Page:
Many people think that women who have abortions do so because they don’t care about their babies or that they are somehow loose and just want their freedom. In my experience, nothing is further from the truth. Women that I have spoken with who are either contemplating an abortion, having an abortion or have had abortions, at the time felt that they had no other recourse. Often at the ends of the age spectrum, many were young, under educated women without money or resources to care for themselves-let alone a child. Others were older women for whom another pregnancy would place undue hardship on them financially, emotionally and physically. And of course there were all the ages in between. But the one thing that I can say across the board is that not one woman that I ever spoke to ever had an abortion without great thought and consideration. Most women agonized over the decision.
I think that the image brought up such emotion because it asked, “Will you still be Pro-Life after she’s born?” It’s a really great question. We have to ask ourselves, if we save a baby girl’s life (or any baby’s life), are we as committed to her once she is here? Are we committed to making sure that her mama has a safe and secure place to live free from harm and/or danger (the questions of homelessness/poverty/violence)? Are we committed to making sure that her mama has adequate food to feed her at all stages of her life (starvation/malnutrition and poverty)? Are we committed to making sure that she has access to quality health care so that she will be properly immunized and have proper health, dental and vision care throughout her life (the questions of poverty and access to health care)? Are we committed to her education, and making sure that she will be a functioning and contributing member of society (poverty/economics)? Will we commit to keeping her safe (out of the ravages of war, rape and pillage)? Are we committed to making sure that she doesn’t end up in growing up and living in some of our country’s most impoverished and contaminated areas (Planetary Degradation) that are waste infested (and not just sewage. We’re also talking about chemical and industrial wastes as well as electrical and nuclear wastes emitted from industrial complexes residing beside some of the nation’s poorest communities)? And are we committed to teaching her right from wrong so that she doesn’t end up in prison and, the worst case, on death row (capital punishment)?
When considering these questions, I realized that I am not pro-life or pro-choice. I am pro-action. Quite frankly, I don’t believe that either of the political parties in the United States are aware of the scope of the problems affecting women nor are they equipped to deal with them. I think that it is going to take a concerted effort on all of our parts to make sure that mamas and babies are provided with all the resources that they need not only to survive but to thrive. What good does it do if we save a baby from abortion yet can’t ensure its survival beyond its first year?
So to those who were offended by the post, I say this. Bring your offense. But also bring your ideas. If you believe that all babies, all people, have the right to life (as I do) then come to the table and offer suggestions on how we are going to ensure that these babies have all that they need to survive. Better than that, come to the table and share what you are prepared to do-right here, right now-to save babies and mamas. (I say babies and mamas because bottom line is that an unborn baby is only as “viable” as its mama. If mama is malnourished, ill or ill equipped, that poor little baby really doesn’t stand a chance at a healthy life!). Are you willing to take a teen mama under your wing and nurture her not only through her pregnancy but also through motherhood? Are you willing to help mamas and their babies get the prenatal, intrapartum, post partum and childhood healthcare that they need? Are you willing to be a doula or birth coach to a mama without resources? Are you willing to house a pregnant, homeless mama? What are you willing to do?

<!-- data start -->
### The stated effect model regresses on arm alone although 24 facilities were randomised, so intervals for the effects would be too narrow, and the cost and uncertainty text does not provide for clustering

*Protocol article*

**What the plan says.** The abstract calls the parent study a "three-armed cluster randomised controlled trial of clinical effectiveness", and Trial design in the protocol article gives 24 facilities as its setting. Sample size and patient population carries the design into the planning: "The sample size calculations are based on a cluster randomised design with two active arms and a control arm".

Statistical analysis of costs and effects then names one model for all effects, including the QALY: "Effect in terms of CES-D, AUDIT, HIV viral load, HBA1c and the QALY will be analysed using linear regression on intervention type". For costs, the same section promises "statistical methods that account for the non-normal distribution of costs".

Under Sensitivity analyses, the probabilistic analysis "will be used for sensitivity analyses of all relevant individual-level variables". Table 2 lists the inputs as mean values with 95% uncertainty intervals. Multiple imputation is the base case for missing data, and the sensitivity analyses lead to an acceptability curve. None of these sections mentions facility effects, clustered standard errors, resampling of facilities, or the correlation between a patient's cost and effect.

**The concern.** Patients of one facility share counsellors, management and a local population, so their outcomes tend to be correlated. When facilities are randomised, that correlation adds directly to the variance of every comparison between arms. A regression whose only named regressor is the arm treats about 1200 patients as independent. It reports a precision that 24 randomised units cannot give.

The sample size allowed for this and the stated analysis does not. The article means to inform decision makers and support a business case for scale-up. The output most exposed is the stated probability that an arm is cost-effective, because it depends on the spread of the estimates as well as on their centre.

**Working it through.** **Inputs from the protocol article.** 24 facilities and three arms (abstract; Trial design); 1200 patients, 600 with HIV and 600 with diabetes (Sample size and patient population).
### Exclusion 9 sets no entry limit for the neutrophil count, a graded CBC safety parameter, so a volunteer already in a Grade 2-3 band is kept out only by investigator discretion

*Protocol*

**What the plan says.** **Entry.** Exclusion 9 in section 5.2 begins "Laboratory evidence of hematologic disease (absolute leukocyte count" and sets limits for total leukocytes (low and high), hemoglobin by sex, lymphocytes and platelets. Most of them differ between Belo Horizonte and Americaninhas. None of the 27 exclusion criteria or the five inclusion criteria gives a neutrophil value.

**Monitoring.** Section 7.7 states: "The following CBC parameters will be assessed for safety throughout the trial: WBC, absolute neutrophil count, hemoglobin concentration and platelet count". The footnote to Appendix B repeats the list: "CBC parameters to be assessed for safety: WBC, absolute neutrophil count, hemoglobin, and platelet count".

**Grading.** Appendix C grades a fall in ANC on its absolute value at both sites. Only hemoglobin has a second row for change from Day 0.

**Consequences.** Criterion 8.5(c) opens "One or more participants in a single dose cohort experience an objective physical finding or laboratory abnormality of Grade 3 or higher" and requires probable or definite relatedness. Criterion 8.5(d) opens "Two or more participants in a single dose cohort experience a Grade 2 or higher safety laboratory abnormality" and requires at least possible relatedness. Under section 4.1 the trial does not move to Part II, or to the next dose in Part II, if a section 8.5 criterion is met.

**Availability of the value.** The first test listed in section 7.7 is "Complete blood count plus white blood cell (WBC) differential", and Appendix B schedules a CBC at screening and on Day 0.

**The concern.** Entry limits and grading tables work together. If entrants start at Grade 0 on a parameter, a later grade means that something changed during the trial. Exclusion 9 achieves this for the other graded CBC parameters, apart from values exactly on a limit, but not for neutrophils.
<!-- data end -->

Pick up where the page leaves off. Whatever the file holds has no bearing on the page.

Your moral indignation is not enough. We need action! Quite frankly it doesn’t matter if you are pro-choice or pro-life. What matters is what you do with your convictions. If you are pro-life, get out there a help provide the resources necessary for women to have a healthy pregnancy, and to raise a healthy and contributing member of our society. Provide baby clothes or diapers, offer to volunteer at a shelter. If you feel strongly that women should not have abortions, work hard to help them have access to birth control. Help them, if they are pregnant, to access prenatal care. Take them to office visits. Help them get vitamins. Get in there and do!
Likewise, if you are pro-choice, then be willing to sit with a woman as she mulls over her choices. Be able to share with her the pros and the cons (all of them, not just the moral ones!) of each of her options and be an unbiased support for her. Be willing to go with her to a clinic, cross the lines and sit by her side. Be willing to listen to her after if she is sad or depressed. Step in and help if she is struggling. Be willing to DO, not just speak!
I’m pretty sure that I may lose a few readers with this post. No matter. I don’t have time to get bogged down worrying about what some people may think of me. My focus has always been and will continue to be trying to help mamas on bed rest get the medical care, home care and personal care that they need to have healthy pregnancies and healthy babies. And if that offends people, so be it.